Prayers for Ukraine

Below is an article I wrote for the Village Reporter in May of 2018 about a young girl, Anastasiya Kravchenko, from Ukraine who was in this country as a foreign exchange student attending Swanton High School. My thoughts and prayers are with her, her family and her country as I watch the horrors being unleashed on the innocent people of Ukraine by the merciless Vladimir Putin and his Russian military killing machine.

Obviously, it is difficult to watch the images of a country being attacked without provocation and to be very concerned about what will happen next to Europe and the rest of the world, including, of course, America. But knowing somebody caught up in this human tragedy makes it even more fearful and personal as well.

Anastasiya Kravchenko – By Bill O’Connell

Her name is Anastasiya Kravchenko, which may sound like a character in a Leo Tolstoy novel, but she is actually a student at Swanton High School, a foreign exchange student to be precise.  Anastasiya is from Ukraine, a country that gained its independence in 1991 after the collapse of the Soviet Union. Her home town is Mykolaiv, a city of approximately 500,000 people located in southern Ukraine, close to the Black Sea, and well known for its ship building industry which began in the 16th century.  She lives in an apartment with her mother, a cardiologist and her father, a surgeon.

For Anastasiya, voluntarily changing schools before the start of her senior year was not an easy decision.  Choosing to leave her home, her family and friends, her city and even her country to do so made that decision all the more harder and took a lot of courage as well.  And coming to the United States for her final year of high school took more than just filling out an application. 

Anastasiya had to advance through three levels of rigorous testing administered by the International Student Exchange Program (ASSE) and Future Leaders Exchange Program (FLEX) and was awarded a scholarship that funded her travel expenses and well as a monthly stipend of 125 American dollars or 3272 Ukrainian hryvnias.  The programs send students only to America and they assign the student to the state and the school.  Fortunately, these students are taught English beginning in kindergarten and speak it very well when they come over.

While in the United States she was required to work on projects and presentations, complete 50 hours of community service, maintain good grades at her host school and keep up with her studies at her school back home, an arduous task that left very little time for much else.  While here she lived in Monclova with her host parent Kristen Watkins who provided Anastasiya with food, transportation, guidance and sound parental advice as needed.  “One of the stipulations of the scholarship is to learn about American culture and democracy and take them back to their country and teach others how we do things,” explained Ms. Watkins.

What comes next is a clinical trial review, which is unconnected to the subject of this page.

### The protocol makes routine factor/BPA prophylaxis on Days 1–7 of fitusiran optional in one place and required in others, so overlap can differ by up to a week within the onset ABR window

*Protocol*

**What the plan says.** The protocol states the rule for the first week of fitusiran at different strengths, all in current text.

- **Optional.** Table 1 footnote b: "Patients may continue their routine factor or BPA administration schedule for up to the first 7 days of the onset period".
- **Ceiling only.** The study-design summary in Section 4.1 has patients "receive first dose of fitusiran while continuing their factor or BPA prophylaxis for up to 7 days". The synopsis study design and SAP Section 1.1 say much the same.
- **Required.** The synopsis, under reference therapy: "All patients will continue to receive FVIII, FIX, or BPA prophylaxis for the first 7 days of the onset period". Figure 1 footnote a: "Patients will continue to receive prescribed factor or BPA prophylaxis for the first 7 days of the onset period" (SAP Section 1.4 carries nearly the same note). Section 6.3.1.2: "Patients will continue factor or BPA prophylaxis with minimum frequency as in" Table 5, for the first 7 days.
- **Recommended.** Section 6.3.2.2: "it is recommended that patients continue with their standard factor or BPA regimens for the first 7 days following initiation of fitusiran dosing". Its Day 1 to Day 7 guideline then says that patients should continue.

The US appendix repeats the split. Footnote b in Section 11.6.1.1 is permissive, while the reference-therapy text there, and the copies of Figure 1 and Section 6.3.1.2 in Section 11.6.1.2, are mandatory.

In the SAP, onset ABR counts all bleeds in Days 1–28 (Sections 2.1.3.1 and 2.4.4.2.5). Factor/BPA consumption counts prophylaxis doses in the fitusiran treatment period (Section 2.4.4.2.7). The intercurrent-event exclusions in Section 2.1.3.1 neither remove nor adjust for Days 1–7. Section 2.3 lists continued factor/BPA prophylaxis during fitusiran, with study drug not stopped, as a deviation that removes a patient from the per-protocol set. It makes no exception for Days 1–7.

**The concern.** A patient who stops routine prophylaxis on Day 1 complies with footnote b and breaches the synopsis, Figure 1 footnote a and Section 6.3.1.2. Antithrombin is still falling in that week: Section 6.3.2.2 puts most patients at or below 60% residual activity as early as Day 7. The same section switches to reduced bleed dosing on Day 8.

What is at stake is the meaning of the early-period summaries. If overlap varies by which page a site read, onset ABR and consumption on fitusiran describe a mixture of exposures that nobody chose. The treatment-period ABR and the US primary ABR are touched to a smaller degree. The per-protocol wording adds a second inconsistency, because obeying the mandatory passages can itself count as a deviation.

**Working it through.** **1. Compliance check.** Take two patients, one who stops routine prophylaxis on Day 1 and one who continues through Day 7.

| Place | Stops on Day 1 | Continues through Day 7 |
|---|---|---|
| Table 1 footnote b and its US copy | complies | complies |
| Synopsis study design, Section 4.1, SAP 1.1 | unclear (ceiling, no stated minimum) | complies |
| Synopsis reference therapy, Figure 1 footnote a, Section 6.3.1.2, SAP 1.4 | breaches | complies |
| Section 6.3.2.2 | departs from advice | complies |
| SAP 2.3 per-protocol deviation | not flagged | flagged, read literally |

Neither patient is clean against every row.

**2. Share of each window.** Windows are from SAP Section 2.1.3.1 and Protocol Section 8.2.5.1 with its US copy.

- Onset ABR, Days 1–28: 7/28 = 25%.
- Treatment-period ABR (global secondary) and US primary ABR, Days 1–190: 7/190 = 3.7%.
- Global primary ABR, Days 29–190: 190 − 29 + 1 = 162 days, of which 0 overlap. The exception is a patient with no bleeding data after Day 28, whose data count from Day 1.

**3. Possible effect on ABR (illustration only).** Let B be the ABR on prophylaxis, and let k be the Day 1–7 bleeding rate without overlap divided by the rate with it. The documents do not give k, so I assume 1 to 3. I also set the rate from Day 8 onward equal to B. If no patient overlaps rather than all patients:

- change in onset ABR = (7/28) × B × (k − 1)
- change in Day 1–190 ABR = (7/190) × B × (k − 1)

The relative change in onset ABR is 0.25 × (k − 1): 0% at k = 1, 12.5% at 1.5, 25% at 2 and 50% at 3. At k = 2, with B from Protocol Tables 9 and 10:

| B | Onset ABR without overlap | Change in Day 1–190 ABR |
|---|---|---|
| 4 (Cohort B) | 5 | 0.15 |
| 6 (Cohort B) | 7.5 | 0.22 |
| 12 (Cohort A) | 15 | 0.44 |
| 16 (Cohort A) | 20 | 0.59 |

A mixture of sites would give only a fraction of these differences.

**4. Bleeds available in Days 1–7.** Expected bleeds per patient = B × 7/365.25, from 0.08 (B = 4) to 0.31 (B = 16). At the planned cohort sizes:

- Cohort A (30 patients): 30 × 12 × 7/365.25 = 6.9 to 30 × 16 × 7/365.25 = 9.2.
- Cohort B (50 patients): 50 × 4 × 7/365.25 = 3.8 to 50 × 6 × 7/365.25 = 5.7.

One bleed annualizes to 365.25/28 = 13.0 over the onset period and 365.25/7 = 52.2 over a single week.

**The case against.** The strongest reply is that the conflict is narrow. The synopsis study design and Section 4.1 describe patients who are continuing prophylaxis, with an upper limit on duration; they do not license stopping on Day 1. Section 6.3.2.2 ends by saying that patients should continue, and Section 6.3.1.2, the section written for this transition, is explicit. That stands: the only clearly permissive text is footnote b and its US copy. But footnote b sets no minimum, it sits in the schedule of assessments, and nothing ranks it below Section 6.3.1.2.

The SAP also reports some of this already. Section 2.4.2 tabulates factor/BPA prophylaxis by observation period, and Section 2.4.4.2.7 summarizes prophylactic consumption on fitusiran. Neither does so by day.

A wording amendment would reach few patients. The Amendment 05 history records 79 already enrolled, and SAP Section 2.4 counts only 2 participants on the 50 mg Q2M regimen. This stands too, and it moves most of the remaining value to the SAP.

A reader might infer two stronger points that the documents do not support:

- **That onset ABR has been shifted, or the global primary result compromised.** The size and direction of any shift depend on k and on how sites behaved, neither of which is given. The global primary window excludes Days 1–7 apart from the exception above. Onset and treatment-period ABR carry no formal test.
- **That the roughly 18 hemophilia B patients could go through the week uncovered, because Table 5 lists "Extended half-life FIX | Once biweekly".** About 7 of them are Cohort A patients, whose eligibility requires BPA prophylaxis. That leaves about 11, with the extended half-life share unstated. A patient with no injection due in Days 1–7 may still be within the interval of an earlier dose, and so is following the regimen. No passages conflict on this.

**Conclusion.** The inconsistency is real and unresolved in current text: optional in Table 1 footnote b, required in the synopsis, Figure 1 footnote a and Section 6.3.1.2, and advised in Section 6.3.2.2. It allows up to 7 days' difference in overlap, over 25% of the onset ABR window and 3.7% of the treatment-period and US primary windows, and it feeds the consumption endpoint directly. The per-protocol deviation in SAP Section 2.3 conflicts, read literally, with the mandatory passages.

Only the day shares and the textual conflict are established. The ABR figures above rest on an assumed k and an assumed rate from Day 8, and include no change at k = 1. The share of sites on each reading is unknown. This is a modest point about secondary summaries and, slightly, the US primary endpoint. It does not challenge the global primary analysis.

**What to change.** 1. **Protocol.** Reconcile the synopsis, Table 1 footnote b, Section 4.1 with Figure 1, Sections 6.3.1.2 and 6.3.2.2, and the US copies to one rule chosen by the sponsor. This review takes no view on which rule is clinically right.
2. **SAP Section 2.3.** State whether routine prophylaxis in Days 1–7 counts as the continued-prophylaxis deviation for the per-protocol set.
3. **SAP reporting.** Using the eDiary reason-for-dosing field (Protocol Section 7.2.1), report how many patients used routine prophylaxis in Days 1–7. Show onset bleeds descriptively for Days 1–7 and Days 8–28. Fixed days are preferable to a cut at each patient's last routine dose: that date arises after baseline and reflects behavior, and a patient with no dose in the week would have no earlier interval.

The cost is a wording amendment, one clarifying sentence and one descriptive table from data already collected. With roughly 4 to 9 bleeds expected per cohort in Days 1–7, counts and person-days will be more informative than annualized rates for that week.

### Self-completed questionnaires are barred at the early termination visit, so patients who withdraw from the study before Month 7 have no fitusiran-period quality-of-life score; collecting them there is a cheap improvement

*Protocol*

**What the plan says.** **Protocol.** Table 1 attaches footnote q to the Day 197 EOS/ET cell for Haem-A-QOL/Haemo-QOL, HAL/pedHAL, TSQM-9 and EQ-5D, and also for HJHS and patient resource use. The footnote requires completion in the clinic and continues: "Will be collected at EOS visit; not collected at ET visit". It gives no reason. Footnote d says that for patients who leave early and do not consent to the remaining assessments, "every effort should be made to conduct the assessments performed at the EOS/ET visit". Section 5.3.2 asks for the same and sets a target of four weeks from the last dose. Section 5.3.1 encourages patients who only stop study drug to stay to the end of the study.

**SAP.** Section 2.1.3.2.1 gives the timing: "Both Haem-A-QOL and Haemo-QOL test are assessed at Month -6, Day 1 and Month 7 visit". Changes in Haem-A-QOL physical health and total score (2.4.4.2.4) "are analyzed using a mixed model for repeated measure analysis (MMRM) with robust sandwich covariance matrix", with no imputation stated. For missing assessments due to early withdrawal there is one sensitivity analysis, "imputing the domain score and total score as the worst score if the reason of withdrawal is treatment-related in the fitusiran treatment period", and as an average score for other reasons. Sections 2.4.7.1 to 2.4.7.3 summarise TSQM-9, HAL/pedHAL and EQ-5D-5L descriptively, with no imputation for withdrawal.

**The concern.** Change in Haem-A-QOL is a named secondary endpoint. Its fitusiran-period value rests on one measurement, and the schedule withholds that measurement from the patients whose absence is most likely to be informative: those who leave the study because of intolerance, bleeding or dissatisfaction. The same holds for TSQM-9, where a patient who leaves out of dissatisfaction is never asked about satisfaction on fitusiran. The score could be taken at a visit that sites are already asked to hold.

Graduation for Swanton High School is June 3rd and when Anastasiya returns home, she will be graduating for the second time on June 23rd.  As is their custom in Ukraine, the “diploma ceremony” will be followed by the prom later in the evening.

At Swanton she was able to find the time to compete on the track team which is not something that would have been available in Ukraine where sports are not included in their extra-curricular activities.  Being on the track team also proved to be a good physical outlet for the academic stress Anastasiya was under and helped with the affects from her love of Little Debbie’s Cakes she quickly developed when she arrived.

Learning and adapting to life in America was like drinking water from a fire hose.  Of course, she had to have American football explained to her.  With soccer being her main frame of reference, she could not understand why everyone would suddenly stop running and then line up and start running again.  She also wondered what the shouting was about coming from some girls (cheerleaders) standing in front of the crowd.

A lot of her belief of what America is all about came from American movies which can be extremely misleading, however, she will have learned a great deal about this country before her nine-month educational visit ends.  Ms. Kravchenko did confess her struggles with an American History class.  “I’m dying in there,” she said.  “I don’t understand the Electoral College at all.”  A lot of Americans would definitely say the same thing.

In a few weeks Anastasiya will make the 5000-mile trip back to Ukraine to finish her home high school career and prepare for college entrance exams.  Like her parents, she is considering a career in medicine but she also has a strong interest in becoming an interpreter and would like to learn French and German.  In her region of Ukraine, Russian is the dominant language so being fluent in both English and Russian could afford her many job opportunities and a chance to travel, which she really wants to do. 

Anastasiya realizes what a great opportunity she was given by spending so much time in America and has obviously enjoyed her time here.  She plans on making a life for herself in her native Ukraine and her experience in America will have an impact on the shape of that life.

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